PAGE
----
For a champion, a trophy ceremony is a joyous occasion; for a photographer, it’s a mad, scrum-like dash to stake out a coveted front-row spot. After one U.S. Open women’s final, as Serena Williams hopped happily across the stage, a petite female photographer and her much taller male colleague finished a dispute by screaming and jabbing their fingers in each other’s faces. It didn’t appear to be the first time that one of them had ended up in the other’s way.
“Photographers can be territorial,” Davies says. “It’s not an easy world to break into.”
Every new photographer, in other words, takes up valuable real estate. Yet along with competition, the close quarters breed camaraderie.
“At the Open, it’s like a family reunion,” Bello says of the large Getty team that will descend once again on Flushing Meadows this August. “You work closely with the same people every year, so it feels like home for two weeks.”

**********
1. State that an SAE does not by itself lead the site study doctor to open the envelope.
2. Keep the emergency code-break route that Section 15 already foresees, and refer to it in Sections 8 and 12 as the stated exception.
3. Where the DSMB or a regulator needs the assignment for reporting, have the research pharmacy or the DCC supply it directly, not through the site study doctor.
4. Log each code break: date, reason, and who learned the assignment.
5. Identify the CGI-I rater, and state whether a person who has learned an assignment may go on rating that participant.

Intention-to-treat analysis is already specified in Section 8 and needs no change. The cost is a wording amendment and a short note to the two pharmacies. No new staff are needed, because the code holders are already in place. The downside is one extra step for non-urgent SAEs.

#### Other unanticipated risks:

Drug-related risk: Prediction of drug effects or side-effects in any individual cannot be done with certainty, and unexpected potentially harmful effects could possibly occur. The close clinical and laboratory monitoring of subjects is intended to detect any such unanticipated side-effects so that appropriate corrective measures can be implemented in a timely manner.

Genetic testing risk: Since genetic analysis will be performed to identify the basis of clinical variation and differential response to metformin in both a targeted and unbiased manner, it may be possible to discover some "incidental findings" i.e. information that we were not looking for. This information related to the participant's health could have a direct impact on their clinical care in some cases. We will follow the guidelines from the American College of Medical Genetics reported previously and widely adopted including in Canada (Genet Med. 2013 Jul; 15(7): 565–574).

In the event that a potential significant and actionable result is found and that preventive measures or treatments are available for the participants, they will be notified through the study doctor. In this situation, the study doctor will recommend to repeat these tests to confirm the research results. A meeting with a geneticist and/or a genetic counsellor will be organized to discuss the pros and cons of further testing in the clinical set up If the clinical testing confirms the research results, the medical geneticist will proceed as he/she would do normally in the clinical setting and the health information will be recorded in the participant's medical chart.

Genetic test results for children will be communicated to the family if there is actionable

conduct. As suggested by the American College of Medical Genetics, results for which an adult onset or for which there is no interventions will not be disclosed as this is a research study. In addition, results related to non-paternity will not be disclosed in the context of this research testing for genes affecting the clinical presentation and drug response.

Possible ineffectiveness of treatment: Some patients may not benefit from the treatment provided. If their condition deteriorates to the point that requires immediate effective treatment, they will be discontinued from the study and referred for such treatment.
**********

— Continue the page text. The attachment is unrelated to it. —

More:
Three-hundred other credentialed photographers joined Bello and make the Open their home this year. They’ll work 15 days, for up to 20 hours each day, running from court to court while juggling multiple cameras, before riding the media bus back to their hotels after midnight. They’ll look for cool shadows on the sidecourts, follow the low-afternoon sun in Louis Armstrong Stadium, search for celebrities in luxury suites and, above all, try to transmit the beauty of the sport they see up close to the rest of us at home. They’ll finish the tournament, as Brunskill puts it, “completely knackered.”
As long as someone is there to tell them it’s match point, though, they should be OK.
“It will be overwhelming,” Bello says, “but that’s tennis.”